The movement of surface currents also plays a role in the vertical movements of deeper water, mixing the upper water column. Upwelling is the process that brings deeper water to the surface, and its major significance is that it brings nutrient-rich deep water to the nutrient-deprived surface, stimulating primary production (see section 7.3). Downwelling is where surface water is forced downwards, where it may deliver oxygen to deeper water. Downwelling leads to reduced productivity, as it extends the depth of the nutrient-limited layer.
Upwelling occurs where surface currents are diverging, or moving away from each other. As the surface waters diverge, deeper water must be brought to the surface to replace it, creating upwelling zones. The upwelled water is cold and rich in nutrients, leading to high productivity. Many of the most productive regions on Earth are found in upwelling zones. In the equatorial Pacific, the trade winds blow the North and South Equatorial Currents towards the west, while Ekman transport causes the upper layers to move to the north and south in their respective hemispheres. This creates a divergence zone, and a region of upwelling and high productivity (Figure 9.5.1).
A similar process occurs near the Antarctic continent, creating one of the most productive regions on Earth, the Antarctic divergence. In this case, the West Wind Drift (Antarctic Circumpolar Current) is flowing parallel to, but in the opposite direction of the East Wind Drift. With both currents occurring in the Southern Hemisphere, Ekman transport will be to the left, so the eastward-flowing West Wind Drift water will be transported to the north, and the westward-flowing East Wind Drift water will be transported to the south, creating a highly productive divergence zone (Figure 9.5.2).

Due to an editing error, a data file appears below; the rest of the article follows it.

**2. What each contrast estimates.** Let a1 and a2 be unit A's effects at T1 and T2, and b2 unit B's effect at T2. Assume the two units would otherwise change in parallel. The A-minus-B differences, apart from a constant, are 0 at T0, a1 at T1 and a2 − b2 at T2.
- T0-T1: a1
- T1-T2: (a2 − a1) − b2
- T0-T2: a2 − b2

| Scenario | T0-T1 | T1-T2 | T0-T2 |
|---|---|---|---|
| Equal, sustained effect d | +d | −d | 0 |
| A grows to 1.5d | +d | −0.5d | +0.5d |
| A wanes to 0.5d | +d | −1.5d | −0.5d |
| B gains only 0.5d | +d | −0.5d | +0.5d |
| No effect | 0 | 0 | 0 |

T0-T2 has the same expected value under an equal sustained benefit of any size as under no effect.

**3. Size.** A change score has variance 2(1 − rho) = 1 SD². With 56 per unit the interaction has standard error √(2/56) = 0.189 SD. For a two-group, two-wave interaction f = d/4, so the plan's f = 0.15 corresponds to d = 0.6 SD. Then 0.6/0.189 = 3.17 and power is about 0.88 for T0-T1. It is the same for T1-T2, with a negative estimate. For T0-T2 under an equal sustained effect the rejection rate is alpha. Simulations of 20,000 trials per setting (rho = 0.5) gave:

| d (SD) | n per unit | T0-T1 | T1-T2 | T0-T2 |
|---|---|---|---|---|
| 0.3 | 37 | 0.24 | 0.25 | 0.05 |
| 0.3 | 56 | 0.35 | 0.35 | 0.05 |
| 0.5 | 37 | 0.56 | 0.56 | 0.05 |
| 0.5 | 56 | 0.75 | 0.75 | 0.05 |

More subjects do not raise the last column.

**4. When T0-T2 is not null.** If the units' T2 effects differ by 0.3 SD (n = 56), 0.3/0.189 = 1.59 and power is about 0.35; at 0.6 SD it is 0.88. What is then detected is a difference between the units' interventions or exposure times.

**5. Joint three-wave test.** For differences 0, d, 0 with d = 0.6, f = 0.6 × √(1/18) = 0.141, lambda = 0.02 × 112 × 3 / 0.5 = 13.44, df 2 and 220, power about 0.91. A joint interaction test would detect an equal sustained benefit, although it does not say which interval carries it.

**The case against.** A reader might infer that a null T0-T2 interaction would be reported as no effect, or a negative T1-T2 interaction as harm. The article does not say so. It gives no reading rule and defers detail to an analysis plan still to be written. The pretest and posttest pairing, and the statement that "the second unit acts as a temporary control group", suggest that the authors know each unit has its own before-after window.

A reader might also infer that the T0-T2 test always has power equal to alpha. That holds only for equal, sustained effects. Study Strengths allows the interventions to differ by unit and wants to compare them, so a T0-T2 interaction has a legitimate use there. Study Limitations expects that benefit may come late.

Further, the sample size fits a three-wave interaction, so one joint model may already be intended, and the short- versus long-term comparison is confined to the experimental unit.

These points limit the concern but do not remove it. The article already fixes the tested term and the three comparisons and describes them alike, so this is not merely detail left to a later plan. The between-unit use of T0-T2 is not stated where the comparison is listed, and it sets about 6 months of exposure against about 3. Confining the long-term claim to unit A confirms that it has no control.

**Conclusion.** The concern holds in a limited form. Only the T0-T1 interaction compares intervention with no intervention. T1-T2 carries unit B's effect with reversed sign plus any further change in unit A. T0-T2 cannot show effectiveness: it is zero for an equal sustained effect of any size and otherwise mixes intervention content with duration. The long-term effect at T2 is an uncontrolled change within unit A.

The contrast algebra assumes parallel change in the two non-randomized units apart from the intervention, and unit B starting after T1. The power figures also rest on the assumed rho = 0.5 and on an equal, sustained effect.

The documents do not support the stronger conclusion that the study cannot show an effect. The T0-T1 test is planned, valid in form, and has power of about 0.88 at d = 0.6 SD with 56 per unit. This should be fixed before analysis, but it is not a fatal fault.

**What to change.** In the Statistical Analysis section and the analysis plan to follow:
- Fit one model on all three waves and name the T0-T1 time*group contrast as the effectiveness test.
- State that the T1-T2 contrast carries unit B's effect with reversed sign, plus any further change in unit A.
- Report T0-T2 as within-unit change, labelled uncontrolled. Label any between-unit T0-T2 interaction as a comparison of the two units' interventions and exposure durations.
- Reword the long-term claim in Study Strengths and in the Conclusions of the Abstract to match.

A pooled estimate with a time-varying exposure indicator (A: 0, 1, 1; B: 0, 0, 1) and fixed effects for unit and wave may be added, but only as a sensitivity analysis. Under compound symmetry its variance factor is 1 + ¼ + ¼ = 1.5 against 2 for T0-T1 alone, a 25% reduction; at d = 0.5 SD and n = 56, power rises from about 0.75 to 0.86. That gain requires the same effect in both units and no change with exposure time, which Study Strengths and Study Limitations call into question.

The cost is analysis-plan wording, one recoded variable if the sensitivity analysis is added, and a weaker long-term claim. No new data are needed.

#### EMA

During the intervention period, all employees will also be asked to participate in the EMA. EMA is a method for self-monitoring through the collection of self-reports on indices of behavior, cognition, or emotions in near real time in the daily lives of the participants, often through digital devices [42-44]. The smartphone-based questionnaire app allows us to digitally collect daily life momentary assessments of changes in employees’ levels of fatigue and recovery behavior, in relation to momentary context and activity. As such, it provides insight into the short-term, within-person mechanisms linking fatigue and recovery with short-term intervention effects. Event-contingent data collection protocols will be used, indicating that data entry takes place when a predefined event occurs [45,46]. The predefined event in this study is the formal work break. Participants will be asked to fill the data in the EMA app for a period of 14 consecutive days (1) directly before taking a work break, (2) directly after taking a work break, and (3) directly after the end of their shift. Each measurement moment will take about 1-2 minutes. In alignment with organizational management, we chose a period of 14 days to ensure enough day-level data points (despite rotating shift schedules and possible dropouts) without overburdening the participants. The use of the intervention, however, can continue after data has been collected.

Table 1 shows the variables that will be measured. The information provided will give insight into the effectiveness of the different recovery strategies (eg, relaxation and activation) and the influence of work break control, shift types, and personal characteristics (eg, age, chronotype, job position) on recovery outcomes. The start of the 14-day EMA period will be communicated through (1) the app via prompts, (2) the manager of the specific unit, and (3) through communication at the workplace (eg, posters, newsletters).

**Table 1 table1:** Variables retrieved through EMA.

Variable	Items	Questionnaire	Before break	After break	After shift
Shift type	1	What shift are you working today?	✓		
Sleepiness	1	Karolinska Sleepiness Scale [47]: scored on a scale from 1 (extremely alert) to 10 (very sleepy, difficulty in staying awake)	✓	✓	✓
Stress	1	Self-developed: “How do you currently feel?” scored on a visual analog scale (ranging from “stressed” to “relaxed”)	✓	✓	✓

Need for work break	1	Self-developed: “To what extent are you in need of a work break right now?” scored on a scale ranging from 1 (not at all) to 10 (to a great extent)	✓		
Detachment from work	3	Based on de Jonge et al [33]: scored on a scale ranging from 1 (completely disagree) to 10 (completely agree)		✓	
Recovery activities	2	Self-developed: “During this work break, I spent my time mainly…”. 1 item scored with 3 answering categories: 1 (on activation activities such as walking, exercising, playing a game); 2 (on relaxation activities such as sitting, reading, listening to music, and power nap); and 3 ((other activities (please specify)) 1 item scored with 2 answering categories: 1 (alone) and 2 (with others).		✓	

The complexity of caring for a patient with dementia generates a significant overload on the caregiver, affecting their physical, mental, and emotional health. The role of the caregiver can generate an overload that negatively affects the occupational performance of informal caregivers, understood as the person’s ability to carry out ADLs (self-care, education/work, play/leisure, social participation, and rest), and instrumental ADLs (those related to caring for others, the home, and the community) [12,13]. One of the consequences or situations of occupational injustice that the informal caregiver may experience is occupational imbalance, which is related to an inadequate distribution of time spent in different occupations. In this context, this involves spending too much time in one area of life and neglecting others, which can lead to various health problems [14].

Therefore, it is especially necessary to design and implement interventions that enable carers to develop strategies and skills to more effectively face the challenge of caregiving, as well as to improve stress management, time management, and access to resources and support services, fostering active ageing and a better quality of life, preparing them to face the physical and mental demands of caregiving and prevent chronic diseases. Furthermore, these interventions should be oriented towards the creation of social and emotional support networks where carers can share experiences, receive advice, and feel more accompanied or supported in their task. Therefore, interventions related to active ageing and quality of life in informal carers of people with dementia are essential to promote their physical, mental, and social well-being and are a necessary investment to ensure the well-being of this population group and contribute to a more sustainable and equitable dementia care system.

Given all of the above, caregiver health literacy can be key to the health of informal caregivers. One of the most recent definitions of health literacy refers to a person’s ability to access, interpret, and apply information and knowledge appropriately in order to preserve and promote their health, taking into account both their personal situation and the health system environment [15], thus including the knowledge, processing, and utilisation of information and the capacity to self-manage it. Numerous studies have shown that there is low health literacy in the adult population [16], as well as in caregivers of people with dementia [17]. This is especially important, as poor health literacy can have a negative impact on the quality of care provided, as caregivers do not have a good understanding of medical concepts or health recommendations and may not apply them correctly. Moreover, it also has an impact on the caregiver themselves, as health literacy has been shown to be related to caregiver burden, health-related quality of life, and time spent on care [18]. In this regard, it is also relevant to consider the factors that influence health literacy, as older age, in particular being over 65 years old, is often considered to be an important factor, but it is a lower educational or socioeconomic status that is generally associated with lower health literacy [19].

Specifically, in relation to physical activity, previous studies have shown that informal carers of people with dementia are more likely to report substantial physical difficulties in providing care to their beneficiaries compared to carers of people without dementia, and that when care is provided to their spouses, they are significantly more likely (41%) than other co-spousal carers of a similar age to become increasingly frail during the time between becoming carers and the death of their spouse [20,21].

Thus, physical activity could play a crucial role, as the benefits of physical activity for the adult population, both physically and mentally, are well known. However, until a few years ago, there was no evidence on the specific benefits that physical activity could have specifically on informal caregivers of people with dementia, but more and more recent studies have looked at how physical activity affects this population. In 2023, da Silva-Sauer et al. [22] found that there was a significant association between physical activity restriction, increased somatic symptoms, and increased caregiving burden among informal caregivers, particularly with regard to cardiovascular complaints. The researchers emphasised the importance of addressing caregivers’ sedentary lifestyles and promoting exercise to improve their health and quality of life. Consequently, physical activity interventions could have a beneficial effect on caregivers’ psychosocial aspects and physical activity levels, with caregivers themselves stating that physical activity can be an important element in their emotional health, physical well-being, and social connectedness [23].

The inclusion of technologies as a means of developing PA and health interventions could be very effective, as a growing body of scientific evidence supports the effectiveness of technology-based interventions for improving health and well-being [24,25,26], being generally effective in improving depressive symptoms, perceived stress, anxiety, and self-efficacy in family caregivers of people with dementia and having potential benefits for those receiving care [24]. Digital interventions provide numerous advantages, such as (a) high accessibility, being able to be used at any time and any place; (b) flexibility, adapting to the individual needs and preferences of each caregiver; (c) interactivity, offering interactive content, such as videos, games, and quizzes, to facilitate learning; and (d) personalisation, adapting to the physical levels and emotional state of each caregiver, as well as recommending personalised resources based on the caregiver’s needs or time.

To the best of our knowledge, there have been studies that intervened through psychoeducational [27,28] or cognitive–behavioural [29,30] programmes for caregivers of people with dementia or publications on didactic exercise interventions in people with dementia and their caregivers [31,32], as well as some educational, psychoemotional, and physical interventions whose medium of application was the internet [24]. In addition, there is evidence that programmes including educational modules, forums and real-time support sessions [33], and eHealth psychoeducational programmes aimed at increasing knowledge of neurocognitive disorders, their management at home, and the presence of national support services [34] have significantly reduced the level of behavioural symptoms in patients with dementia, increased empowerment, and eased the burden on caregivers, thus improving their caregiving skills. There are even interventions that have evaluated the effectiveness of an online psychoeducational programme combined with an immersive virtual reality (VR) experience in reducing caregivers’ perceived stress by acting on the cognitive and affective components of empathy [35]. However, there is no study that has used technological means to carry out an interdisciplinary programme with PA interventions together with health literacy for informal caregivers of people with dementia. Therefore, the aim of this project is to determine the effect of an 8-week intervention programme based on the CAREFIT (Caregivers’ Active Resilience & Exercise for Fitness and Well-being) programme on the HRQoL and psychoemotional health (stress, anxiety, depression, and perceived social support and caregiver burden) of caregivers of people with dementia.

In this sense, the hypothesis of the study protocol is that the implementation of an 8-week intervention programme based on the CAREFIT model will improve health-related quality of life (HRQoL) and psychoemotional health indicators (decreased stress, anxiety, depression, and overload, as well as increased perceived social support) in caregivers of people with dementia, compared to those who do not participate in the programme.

Downwelling occurs where surface currents converge. The converging water has nowhere to go but down, so the surface water sinks. Since surface water is usually low in nutrients, downwelling leads to low productivity zones. An example of a downwelling region is off of the Labrador coast in Canada, where the Gulf Stream, Labrador, and East Greenland Currents converge.
Upwelling and downwelling also occur along coasts, when winds move water towards or away from the coastline. Surface water moving away from land leads to upwelling, while downwelling occurs when surface water moves towards the land. Historically, some of the most productive commercial fishing grounds have been associated with coastal upwelling. Along the coast of California, the local prevailing winds blow towards the south. Ekman transport moves the surface layer 90o to the right of the wind, meaning the net Ekman transport is in an offshore direction. The water displaced near the coast is replaced by cold, nutrient-rich deeper water that is brought to the surface through upwelling, leading to high productivity (Figure 9.5.3).
The same process happens off of the coast of Peru, which for a long time had the world’s largest commercial fishery. Winds along the Peruvian coast blow towards the north, and since Peru is in the Southern Hemisphere, the Ekman transport is 90o to the left of the wind, which causes the surface water to move offshore and leads to upwelling and productivity. In any coastal upwelling location, if the winds reverse, surface water moves towards the shore and downwelling is the result.
Upwelling can also occur due to geological features of the ocean floor. For example, as deep water currents encounter seamounts or other raised features, the water is forced upwards, bringing nutrient-rich water to the surface. This helps explain why productivity is often high in the water over seamounts.